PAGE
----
How to work through lunch…
Order a smoothie with a long straw (hands free).

How to successfully pull off the all-nighter…
Berocca, hand sanitizer and lots of PG Tips (wonderful British tea).

How to keep smiling in difficult situations….
Make sure your desk is facing a wall.

How to nudge your client down the right creative path…
Break out the Blueberry Kush.

How to help your family forget the holiday(s) you missed…
Adopt a puppy.

How to keep cutting great creative work…
Surround yourself with amazing talent.

How to end a project on a high note….

How to succeed in life….
Work hard and be nice to everyone.

A little more about Sean Stender: His favorite show is PBS’ California’s Gold and his podcast queue includes WTF With Marc Maron and Freakonomics. In his spare time he can be found at Dodger Stadium, behind a still camera or hanging out with his French bulldog named Sammy Davis Jr. 

Jonathan Moser’s Myths of Editing

Veteran New York-based video editor Jonathan Moser shares some common editing myths, along with a few rants, and educates us in the process

We Can Fix It in Post
We CAN’T fix bad shooting, bad directing, bad acting, bad lighting, bad planning, bad screen direction, bad conception, bad continuity, bad sound. Not totally. What we can sometimes do is distract the viewer and draw attention away from these mistakes and flubs that shouldn’t have happened in the first place. On even rarer occasions (see article on Annie Hall) we can
completely overhaul a badly conceived project, but it’s painful. If you’re doing a project, don’t
rely on the editor to save your ass. Do it as right as possible while filming.

Editors Make Final Decisions

If only! Early on, editing was usually a collaboration of an editor and a director or producer. In today’s oversaturated, over-suited TV landscape, there seems to be dozens of levels of approval. First the producer/director, then the production company, then the network. It seems almost anyone can put in their two cents… in some cases, family members of the producers can provide input that can create hours or reworking for an already overburdened editor. And in many cases, after all these changes, things can revert back to the editor’s first cut. It has happened to me.

Anyone Can Edit
Well, it seems that way today. Desktop and nonlinear tools have democratized a profession that once was the rarified realm of the top guns of broadcasting in the linear days. It took a lot to get into a million-dollar edit room in the ‘70s, ’80s and ’90s. Superior technical knowledge allowed for understanding of video standards, knowing how to patch and troubleshoot black boxes like ADOs, sync generators, distribution amplifiers, character generators, signal routing and dozens of other sub-specialties. Skills like running switchers, programming e-mems, GPIs, knowing how to run software to clean up edits from multigenerational versions was invaluable.

That was then. Now, for much less than a grand and a few college courses, just about anyone can push the buttons, drop a filter to create effects and get stuff on Youtube or even television. But there still is no substitute for hard-fought experience. Just ask any editor who has had to clean up the mess left by inexperienced and often underpaid rookies who seem to grow on trees today.

Editing is the Easy Part
All we do is “cut out the bad parts” some wrongly believe. Just like a sculptor chips away at the granite to reveal the art underneath — you betcha. Being a good editor is part artist, part problem-solver, part puzzle-master. Being able to find the logic, drama, humor and nuance in often the most meager material. Creating the “beats,” sifting through sometimes hundreds of hours of footage for the subtle glance, the nod, the head turn… stealing moments from other moments that have nothing to do with the original intention: this defines patience, perseverance and creativity.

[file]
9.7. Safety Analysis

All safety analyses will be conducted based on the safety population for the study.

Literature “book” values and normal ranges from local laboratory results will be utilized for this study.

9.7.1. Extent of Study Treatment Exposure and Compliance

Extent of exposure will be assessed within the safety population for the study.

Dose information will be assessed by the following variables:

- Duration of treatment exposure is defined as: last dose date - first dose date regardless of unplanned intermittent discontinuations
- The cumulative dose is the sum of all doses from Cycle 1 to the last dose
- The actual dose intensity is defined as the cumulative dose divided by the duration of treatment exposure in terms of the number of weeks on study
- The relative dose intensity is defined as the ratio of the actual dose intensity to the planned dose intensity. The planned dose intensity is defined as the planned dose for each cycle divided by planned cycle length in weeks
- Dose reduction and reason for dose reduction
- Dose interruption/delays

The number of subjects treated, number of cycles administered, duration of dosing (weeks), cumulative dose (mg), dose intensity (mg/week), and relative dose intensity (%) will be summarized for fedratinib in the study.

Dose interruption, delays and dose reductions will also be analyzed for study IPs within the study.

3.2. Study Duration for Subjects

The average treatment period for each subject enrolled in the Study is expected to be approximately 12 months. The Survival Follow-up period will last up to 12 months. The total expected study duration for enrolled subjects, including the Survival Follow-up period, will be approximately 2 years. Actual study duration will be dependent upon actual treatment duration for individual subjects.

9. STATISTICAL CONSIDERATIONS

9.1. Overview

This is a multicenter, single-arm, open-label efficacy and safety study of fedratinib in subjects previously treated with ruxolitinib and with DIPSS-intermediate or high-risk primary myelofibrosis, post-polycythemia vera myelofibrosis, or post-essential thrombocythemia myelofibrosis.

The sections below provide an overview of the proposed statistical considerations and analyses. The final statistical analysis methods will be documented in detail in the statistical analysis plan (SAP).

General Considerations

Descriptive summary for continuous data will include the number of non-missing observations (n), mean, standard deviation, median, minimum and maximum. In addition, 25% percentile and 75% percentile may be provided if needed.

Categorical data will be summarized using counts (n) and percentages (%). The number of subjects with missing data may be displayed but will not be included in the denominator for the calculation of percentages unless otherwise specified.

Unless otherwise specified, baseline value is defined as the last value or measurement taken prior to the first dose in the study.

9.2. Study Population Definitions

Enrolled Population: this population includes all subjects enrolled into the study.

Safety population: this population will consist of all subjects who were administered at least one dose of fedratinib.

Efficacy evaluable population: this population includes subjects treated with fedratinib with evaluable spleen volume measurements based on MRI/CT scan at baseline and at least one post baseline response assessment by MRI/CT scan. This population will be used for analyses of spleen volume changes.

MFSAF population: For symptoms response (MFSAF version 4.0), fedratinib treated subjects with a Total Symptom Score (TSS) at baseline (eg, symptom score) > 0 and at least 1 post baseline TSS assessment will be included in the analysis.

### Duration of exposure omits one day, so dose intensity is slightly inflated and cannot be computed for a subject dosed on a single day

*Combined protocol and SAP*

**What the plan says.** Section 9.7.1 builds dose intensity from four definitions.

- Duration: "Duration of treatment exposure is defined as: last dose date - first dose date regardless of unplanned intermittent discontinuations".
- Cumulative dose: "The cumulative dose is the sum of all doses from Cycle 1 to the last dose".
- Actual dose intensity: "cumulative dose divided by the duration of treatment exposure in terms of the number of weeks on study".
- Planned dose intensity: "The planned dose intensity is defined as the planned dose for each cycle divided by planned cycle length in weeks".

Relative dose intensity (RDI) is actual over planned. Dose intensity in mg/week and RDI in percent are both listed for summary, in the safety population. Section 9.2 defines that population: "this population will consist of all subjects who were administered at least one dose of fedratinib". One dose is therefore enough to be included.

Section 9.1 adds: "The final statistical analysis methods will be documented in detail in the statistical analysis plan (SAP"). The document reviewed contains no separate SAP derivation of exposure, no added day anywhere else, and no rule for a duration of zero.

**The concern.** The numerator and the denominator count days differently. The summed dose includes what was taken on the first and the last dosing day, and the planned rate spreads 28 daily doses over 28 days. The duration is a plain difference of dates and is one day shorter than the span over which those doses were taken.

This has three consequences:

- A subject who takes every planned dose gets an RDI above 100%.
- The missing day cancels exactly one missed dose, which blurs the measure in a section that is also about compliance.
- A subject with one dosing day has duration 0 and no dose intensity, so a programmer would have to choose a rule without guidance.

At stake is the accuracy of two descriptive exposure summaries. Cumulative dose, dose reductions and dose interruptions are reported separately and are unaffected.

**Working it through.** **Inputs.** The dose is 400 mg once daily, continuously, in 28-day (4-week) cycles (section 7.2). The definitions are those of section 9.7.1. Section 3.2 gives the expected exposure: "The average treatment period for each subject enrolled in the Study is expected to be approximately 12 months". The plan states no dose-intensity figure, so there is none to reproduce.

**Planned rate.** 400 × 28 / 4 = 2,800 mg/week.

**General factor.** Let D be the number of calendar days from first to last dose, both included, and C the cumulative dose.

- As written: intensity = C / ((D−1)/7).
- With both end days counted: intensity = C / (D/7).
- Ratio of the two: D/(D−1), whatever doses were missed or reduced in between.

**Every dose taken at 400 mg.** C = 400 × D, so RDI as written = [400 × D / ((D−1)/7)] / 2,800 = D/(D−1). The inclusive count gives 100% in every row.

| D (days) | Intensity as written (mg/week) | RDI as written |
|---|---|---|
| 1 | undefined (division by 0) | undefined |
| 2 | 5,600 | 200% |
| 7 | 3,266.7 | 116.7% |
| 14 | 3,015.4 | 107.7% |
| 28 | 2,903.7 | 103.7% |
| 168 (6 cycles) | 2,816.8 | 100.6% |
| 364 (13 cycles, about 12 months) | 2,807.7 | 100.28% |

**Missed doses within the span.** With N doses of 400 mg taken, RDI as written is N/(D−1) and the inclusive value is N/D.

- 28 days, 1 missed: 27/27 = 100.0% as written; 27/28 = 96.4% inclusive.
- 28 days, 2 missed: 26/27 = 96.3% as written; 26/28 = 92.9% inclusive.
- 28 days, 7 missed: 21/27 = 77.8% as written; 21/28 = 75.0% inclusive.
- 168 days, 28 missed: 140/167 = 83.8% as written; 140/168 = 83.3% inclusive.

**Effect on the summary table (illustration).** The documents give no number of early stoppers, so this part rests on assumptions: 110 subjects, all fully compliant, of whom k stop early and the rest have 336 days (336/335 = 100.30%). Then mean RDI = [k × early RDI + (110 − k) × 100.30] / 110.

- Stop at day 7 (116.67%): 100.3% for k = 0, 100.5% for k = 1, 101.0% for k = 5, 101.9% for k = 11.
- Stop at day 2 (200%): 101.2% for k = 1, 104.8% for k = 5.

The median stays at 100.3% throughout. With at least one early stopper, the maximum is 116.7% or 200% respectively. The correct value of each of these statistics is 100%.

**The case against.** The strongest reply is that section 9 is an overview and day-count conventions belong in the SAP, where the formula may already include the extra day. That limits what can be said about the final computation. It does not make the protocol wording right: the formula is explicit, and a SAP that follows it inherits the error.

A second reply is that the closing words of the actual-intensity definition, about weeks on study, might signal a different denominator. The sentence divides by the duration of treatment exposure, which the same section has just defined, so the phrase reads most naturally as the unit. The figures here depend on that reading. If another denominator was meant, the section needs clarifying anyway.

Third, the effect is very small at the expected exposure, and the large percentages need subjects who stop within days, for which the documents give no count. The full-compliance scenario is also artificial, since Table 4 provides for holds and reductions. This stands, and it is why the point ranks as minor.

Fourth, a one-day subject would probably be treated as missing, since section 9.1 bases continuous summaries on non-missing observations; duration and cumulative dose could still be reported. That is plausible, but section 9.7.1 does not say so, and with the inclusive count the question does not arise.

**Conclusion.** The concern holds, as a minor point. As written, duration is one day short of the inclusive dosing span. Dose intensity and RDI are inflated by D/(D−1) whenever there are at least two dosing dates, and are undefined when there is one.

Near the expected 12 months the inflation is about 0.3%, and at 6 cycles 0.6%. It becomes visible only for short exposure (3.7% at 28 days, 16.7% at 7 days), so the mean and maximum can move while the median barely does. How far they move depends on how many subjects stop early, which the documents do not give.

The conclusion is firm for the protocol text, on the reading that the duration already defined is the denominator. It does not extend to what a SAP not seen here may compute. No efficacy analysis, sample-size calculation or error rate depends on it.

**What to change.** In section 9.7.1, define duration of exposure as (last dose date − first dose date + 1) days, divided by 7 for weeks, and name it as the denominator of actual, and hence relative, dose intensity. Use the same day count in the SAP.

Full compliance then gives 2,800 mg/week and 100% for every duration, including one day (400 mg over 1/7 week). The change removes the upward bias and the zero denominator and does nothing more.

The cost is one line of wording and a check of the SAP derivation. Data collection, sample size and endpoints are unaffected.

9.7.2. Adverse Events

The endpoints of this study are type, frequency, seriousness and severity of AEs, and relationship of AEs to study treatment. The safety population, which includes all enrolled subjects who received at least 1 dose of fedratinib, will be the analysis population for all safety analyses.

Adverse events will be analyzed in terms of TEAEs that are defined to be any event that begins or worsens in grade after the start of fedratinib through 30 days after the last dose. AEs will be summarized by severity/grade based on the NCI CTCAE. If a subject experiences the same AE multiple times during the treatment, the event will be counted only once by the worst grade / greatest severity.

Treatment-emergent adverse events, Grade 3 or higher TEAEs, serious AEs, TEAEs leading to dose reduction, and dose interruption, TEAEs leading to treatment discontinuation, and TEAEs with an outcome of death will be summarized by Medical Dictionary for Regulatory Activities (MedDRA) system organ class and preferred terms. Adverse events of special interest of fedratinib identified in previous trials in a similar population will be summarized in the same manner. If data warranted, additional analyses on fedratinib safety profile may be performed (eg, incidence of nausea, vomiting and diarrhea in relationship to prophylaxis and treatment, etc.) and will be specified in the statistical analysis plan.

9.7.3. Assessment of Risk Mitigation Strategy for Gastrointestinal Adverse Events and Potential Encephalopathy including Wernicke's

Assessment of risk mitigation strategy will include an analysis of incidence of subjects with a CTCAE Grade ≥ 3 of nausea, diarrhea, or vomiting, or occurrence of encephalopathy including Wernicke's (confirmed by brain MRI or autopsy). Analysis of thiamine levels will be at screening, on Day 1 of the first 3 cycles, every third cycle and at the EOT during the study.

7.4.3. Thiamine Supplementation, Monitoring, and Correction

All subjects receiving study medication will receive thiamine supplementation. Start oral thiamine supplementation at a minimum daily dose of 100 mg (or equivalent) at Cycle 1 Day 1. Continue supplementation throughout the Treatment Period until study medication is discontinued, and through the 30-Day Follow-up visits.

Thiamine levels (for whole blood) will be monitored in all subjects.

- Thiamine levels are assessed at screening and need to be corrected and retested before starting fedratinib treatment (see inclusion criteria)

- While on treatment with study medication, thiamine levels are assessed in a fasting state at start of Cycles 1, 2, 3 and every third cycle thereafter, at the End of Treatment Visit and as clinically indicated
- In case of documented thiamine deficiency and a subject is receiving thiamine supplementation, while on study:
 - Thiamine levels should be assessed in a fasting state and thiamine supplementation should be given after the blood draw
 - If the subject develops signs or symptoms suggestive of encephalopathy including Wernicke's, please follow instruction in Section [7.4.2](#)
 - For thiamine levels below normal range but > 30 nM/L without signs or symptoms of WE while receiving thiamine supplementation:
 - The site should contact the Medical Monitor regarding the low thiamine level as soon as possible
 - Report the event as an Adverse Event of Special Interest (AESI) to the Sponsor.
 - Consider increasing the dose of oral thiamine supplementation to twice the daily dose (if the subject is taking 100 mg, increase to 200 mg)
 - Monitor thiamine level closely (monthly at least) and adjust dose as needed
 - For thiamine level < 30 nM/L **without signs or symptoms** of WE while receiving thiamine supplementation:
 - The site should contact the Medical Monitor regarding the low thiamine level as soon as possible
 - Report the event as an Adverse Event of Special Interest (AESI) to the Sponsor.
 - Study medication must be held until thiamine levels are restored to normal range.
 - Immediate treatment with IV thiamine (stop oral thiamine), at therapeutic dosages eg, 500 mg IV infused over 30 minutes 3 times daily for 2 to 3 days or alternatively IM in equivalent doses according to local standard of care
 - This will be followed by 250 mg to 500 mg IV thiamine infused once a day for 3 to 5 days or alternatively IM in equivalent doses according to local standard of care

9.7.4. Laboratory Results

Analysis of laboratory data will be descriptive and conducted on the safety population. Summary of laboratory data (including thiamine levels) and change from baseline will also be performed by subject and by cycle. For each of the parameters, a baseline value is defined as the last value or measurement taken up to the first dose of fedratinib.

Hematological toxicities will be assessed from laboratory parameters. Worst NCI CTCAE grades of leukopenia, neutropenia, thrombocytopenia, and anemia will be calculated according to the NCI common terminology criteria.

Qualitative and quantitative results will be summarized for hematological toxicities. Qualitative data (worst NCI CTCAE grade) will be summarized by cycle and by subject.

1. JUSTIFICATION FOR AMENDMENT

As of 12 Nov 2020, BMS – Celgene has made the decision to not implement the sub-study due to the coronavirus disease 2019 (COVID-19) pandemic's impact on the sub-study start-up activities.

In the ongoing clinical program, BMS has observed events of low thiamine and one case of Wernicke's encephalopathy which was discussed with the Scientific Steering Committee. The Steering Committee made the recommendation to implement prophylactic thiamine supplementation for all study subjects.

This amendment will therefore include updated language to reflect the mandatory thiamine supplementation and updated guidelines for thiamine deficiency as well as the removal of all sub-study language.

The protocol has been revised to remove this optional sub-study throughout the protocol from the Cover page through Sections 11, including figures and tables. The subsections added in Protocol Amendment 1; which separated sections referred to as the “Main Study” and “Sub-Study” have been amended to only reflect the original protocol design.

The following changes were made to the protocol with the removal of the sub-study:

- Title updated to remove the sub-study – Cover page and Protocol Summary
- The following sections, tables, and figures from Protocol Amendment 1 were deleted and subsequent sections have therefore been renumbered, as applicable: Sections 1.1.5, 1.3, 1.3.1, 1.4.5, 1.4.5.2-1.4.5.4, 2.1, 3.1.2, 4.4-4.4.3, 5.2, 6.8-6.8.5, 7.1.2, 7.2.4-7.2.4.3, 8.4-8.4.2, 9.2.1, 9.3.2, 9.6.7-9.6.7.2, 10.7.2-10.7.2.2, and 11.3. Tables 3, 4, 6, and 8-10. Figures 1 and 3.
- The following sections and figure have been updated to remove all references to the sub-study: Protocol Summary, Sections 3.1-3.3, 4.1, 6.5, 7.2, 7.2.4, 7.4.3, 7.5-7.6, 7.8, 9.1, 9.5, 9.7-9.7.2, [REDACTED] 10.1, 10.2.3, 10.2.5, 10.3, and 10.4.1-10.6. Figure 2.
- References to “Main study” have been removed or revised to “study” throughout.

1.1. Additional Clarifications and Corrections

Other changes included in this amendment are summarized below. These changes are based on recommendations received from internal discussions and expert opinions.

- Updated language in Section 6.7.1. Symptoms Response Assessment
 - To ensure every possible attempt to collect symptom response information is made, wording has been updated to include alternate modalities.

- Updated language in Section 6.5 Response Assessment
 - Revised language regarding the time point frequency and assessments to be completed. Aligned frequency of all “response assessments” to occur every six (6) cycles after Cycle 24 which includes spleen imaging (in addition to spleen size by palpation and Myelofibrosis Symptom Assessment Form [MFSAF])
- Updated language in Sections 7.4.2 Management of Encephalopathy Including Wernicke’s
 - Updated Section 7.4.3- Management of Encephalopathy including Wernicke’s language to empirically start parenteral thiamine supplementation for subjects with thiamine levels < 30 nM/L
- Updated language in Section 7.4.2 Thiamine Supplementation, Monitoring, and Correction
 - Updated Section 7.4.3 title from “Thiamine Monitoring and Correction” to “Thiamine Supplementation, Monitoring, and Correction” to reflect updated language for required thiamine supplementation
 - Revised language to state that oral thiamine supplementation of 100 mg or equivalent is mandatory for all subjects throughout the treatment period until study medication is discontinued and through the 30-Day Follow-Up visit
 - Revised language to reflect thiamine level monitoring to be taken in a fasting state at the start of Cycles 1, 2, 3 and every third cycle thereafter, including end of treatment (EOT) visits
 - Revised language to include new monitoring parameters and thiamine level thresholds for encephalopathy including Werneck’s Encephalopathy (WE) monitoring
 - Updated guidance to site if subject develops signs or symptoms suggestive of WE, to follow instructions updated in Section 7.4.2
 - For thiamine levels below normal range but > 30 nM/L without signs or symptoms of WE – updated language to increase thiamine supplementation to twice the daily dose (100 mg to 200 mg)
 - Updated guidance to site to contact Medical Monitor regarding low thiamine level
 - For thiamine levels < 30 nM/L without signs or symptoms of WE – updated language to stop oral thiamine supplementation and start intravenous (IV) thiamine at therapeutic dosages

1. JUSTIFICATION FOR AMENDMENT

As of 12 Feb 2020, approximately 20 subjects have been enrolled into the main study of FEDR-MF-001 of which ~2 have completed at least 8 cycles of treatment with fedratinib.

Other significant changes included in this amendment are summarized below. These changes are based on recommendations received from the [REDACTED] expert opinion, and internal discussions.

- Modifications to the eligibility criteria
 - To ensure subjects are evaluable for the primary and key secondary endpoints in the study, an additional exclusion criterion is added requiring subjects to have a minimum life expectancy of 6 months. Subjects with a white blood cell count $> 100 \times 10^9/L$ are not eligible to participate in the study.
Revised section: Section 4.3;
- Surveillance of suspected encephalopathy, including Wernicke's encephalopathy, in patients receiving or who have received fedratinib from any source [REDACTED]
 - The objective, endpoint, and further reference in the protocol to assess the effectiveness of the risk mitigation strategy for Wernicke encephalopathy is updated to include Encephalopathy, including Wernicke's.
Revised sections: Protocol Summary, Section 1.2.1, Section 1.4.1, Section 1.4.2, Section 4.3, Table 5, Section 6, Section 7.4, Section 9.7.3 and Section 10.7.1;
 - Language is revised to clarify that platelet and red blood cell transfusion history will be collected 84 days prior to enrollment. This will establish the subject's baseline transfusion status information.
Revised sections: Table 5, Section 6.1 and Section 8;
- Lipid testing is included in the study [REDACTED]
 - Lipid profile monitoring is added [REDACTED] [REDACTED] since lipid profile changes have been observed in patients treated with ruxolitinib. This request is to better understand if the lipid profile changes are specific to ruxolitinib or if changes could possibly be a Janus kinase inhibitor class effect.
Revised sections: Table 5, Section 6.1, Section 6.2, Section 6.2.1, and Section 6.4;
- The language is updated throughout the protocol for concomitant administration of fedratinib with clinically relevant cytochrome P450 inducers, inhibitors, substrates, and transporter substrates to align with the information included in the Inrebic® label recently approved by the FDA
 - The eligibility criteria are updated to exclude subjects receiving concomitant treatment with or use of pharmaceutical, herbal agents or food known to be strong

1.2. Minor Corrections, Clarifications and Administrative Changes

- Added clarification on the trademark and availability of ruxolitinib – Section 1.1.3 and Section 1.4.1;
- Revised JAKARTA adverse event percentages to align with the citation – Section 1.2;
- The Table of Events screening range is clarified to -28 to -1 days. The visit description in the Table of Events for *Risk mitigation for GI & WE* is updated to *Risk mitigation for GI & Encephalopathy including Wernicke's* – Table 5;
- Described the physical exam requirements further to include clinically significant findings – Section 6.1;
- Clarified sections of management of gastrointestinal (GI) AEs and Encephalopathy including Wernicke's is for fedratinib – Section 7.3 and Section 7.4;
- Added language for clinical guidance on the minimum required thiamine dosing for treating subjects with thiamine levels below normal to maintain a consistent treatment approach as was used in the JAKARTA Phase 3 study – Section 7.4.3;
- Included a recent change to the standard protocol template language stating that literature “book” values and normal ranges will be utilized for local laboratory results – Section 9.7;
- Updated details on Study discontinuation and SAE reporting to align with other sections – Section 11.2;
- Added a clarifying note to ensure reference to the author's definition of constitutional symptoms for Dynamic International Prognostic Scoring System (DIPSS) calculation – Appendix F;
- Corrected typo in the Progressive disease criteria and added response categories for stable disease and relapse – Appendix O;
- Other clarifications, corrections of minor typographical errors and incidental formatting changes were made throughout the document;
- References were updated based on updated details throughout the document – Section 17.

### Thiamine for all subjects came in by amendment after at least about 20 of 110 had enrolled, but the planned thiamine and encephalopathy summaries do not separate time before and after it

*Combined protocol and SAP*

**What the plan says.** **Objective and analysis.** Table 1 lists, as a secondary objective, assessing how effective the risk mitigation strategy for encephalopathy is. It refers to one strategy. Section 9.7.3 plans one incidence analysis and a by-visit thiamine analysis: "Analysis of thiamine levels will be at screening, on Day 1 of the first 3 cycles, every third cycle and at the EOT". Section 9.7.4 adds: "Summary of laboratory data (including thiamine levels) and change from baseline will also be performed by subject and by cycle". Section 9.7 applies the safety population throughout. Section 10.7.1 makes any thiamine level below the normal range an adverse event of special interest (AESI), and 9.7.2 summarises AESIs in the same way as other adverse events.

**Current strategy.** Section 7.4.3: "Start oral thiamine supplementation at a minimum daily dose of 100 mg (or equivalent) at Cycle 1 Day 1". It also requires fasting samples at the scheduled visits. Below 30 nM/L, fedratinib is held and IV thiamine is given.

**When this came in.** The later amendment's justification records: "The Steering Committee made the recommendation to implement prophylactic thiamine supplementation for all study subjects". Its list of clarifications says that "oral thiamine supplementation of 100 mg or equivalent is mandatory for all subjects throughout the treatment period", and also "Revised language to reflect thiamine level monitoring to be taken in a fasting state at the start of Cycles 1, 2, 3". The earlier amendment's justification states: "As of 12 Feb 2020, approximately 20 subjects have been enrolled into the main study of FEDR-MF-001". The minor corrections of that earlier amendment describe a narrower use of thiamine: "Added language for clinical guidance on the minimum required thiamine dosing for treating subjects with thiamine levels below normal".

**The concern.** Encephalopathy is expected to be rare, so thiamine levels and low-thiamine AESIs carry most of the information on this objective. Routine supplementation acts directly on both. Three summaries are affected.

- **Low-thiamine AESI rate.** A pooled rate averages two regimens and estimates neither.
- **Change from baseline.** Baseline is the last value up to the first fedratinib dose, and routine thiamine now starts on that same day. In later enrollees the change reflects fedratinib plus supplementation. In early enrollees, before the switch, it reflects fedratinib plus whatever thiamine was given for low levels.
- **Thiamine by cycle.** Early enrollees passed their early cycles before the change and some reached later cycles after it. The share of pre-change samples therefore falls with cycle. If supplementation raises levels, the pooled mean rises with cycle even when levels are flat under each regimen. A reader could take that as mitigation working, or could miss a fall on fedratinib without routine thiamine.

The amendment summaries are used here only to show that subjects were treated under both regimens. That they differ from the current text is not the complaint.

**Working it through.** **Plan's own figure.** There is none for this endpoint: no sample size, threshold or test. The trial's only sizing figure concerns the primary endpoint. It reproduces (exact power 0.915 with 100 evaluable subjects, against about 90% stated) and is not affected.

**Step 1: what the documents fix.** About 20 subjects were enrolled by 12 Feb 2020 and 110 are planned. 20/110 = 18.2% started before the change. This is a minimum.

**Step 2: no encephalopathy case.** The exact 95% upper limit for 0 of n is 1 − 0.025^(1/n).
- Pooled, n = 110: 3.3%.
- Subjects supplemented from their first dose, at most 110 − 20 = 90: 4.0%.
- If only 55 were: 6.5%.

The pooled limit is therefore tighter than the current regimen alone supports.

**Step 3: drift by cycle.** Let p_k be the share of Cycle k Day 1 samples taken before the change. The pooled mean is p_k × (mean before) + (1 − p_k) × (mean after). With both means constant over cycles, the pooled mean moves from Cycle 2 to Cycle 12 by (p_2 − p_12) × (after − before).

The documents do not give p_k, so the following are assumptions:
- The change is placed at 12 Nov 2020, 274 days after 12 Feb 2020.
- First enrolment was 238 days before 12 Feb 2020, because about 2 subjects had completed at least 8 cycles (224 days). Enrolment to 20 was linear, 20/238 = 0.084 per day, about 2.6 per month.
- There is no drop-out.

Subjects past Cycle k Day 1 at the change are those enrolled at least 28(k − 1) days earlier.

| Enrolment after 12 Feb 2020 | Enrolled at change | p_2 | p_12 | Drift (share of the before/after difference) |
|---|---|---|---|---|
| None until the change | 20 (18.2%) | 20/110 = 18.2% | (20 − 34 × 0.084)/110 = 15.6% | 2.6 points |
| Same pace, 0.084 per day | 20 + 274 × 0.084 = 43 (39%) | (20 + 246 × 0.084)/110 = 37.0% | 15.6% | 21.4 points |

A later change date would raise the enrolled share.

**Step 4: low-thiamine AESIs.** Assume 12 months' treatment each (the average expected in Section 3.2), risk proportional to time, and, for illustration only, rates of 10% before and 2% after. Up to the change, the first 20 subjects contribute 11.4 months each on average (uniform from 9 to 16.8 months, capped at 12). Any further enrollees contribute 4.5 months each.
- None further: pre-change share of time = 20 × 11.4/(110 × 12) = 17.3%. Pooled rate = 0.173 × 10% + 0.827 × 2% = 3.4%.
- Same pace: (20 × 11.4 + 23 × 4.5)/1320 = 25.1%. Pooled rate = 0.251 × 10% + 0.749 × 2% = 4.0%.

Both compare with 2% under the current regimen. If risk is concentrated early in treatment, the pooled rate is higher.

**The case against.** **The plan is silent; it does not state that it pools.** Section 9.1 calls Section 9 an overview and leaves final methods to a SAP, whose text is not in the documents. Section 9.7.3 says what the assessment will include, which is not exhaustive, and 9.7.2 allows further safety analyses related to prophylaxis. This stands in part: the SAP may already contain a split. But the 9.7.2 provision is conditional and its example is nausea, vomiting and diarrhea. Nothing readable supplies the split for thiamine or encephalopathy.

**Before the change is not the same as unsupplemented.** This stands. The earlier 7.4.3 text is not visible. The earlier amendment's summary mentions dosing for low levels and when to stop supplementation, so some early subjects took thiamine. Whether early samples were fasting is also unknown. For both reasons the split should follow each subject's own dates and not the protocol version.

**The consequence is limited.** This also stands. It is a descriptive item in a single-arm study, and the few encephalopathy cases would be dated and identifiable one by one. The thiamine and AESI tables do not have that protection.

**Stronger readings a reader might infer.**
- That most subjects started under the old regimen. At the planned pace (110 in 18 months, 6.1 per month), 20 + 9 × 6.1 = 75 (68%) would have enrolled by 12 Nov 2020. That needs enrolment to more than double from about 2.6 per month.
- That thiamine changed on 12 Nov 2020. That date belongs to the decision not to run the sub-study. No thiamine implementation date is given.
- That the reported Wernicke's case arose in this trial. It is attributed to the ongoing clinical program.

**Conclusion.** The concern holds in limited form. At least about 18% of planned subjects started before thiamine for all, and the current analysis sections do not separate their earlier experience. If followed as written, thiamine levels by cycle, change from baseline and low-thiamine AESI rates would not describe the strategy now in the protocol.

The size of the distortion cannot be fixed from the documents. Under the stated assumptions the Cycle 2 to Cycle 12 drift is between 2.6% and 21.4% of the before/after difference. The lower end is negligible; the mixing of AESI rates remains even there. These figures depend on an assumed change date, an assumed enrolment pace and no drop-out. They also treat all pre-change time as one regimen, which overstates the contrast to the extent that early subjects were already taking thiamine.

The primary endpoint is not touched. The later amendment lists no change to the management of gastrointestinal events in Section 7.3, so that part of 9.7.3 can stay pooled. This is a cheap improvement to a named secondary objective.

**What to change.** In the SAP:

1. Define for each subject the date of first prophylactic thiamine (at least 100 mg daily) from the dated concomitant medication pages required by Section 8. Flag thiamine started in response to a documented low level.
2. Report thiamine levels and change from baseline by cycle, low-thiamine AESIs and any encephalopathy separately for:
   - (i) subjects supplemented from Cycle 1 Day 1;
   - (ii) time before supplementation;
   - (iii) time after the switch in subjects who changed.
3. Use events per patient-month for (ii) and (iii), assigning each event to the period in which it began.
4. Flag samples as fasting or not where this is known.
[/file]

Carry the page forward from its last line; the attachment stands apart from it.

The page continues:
Daily, we find needles in haystacks, create moments that never existed and alter reality to tell a story not ever shot. There are tons of bad parts, and our job is to reinvent, salvage and make magic — even while being called “technicians” and seeing others take credit for hours spent in the chair. Ironically, many editors refuse to be called ”artists” as if it’s a bad thing. I am not one of those editors.

Editors Are Antisocial Geeks
Think about this: we’re locked in a dark room anywhere from eight to 24 hours a day, often with a producer or director or PA who is having a nervous breakdown for one reason or another. Maybe they’re emotionally and physically exhausted, worried about losing their job or maybe they have just broken up with a girlfriend or boyfriend. Maybe they’re worried that the show just won’t work or that they’ve lost the touch. But we’re locked in there sharing cell time (for better or worse) and trying to get through the grueling hours — away from our own loved ones, without strangling the person next to us or being victimized by them in turn. We’re therapists, confidants, captives. I’ve spent more time with overwrought producers going through angst than most shrinks. Sometimes it’s a great experience, sometimes it’s awful, but we DO get through it. Geeks, maybe. Antisocial? Never.

Editors Are Specialists and Not Multifaceted
More and more, job postings require the editor to have specialization in one particular genre. “Must cut crime reenactment” or “must cut documentary” or “must cut food competition” or “must cut docu-reality” or “must cut blind fighting Siamese cats.” Ok, the last one was fake, but you get my meaning.

This specificity is an insult to any good editor and usually indicates the ignorance of the posters or fear of losing their job from a bad hire. Any editor worth his or her salt can cut ANYTHING under the sun. There is no magic formula that says you must have done it before in order to know how to do it. We pride ourselves on versatility, flexibility and challenges. Please stop limiting us…and yourselves.

Producer: ‘This Will Be the Final Cut’
It’s locked… I promise. And the check is in the mail, too.

I want to thank the many members of the esteemed New York Editor’s Collective for their contributions to this article. Among others, Ben Slatkin, Barry Gliner, Jason Pollard, Chris Erdman, Ellie Guapo, Jon Vesey, David Varga. Paul Viskup, Tom Patterson and many others.

Jonathan Moser is an editor/producer out of NYC. He can be reached at and is open for business. Follow him on Twitter @flashcut100.